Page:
Recent Change to Criminal Appeal Laws
Western Australians who have been convicted of serious crimes will be able to pursue more direct avenues for appeal, with a change to state laws passed recently.
New legislation allows individuals to make a second or subsequent challenge to their conviction if new, compelling evidence emerges.
Prior to now, convicted criminals had no further right to appeal even if new evidence came to light which could potentially exonerate them or demonstrate that a miscarriage of justice had occurred.
Direct applications to the Court of Appeal
The process required that criminals ask the Western Australian attorney-general to refer the case to the Court of Appeal or petition the governor for mercy.
New laws mean that criminals can now present their cases directly to the Court of Appeal, which is what occurs in other states around Australia, including New South Wales.
The new legislation was prompted by two prominent cases –
1. The acquittal of Scott Austic who had been found guilty of the murder of his partner Stacey Thorne and spent 13 years behind bars as an innocent man. He was acquitted after it was discovered that someone had planted crucial evidence against him. There are now calls for the investigation to be re-opened so that Stacy’s real killer can be found.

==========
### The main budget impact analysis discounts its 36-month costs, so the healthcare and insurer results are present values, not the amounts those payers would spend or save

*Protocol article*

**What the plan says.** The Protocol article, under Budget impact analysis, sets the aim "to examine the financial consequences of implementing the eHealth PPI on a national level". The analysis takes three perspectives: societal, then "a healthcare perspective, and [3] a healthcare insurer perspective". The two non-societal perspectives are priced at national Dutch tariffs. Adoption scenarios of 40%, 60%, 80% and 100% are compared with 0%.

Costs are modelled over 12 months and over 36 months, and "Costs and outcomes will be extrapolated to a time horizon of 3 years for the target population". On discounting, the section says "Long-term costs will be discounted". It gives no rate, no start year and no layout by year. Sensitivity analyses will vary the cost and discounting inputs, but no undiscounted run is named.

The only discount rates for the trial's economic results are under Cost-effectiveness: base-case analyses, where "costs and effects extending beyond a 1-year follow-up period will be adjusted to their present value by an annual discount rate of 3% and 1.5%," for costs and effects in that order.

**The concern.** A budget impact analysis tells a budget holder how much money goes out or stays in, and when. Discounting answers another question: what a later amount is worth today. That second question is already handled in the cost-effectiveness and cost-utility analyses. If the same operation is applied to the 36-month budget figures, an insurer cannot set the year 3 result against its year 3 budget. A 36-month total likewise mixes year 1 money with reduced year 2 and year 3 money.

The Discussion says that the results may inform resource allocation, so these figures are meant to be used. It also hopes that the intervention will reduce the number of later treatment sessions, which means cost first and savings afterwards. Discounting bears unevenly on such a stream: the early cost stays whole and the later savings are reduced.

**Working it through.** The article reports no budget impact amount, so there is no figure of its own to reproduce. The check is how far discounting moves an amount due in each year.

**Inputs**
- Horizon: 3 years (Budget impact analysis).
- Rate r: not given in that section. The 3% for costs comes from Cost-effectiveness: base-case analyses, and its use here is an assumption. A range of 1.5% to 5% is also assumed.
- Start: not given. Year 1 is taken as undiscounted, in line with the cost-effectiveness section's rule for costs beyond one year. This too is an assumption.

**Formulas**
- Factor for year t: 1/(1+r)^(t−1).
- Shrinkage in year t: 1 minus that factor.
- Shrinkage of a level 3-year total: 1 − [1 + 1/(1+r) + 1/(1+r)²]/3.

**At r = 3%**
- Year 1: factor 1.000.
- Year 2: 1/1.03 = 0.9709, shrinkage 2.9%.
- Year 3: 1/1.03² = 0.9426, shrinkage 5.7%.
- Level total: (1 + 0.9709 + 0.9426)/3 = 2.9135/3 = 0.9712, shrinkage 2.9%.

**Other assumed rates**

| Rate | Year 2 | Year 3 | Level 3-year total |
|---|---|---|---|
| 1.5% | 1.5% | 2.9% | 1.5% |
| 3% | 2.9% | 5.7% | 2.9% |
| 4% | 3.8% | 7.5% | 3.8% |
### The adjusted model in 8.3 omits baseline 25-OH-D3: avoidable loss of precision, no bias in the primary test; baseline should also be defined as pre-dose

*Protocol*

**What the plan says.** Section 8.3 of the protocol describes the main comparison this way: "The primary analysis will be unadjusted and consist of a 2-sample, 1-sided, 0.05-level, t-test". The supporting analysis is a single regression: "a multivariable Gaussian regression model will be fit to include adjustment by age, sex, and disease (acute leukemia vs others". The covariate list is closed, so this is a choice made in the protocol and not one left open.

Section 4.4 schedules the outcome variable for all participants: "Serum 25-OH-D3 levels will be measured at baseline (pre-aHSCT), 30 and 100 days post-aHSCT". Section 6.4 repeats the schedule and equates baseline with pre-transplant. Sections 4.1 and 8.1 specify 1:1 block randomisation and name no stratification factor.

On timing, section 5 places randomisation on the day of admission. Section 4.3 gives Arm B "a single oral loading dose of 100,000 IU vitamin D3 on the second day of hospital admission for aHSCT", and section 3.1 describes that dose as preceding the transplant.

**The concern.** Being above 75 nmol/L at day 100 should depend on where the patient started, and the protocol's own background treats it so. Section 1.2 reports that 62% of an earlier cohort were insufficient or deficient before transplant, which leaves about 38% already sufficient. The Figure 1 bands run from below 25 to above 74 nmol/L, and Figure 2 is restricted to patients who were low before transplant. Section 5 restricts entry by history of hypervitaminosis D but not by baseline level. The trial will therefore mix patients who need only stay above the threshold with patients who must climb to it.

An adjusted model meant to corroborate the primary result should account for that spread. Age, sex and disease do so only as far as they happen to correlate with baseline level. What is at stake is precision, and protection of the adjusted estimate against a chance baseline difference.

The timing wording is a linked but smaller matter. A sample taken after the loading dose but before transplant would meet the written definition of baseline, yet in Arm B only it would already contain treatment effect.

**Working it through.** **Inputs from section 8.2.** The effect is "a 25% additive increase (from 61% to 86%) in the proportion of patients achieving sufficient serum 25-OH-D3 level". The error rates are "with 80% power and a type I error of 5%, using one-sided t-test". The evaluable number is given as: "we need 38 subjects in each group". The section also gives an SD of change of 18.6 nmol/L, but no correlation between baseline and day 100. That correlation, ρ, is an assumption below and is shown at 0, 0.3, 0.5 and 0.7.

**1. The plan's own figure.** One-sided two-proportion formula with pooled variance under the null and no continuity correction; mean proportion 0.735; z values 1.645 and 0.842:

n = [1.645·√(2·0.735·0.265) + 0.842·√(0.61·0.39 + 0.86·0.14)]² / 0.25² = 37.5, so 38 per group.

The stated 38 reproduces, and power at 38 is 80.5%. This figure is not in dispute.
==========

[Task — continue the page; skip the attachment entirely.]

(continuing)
2. Similarly, Andrew Mallard was wrongly imprisoned for more than a decade over the 1994 death of Perth jeweler Pamela Lawrence. He eventually had his conviction quashed after journalist Colleen Egan investigated the case alongside then-WA shadow attorney-general John Quigley, bringing some procedural errors to light along with crucial evidence that was not disclosed at trial. Mr Mallard was freed in 2006.
Maintaining the integrity of the justice system
While many people believe that when a person has been convicted of a crime, they should serve their sentence, it’s important that we have faith in the justice system. Most Australians do have a significant amount of trust in it, but miscarriages of justice and wrongful convictions have been known to occur.
When they do, the wrongly convicted deserve the opportunity to be able to access appeal more easily, and the new laws allow that.
About the Court of Appeal
The Court of Appeal is a division of the Supreme Court. It was established on 1 February 2005 and follows the Supreme Court (Court of Appeal) Rules 2005.
The Court of Appeal hears appeals from decisions of a single Judge of the Supreme Court and from Judges of the District Court as well as various other courts and tribunals. It also hears criminal appeals against sentences and convictions.
The matters that the Court of Appeal can determine are set out in section 58 of the Supreme Court Act 1935 (WA). Usually matters in the Court of Appeal will be determined by a panel of three judges.
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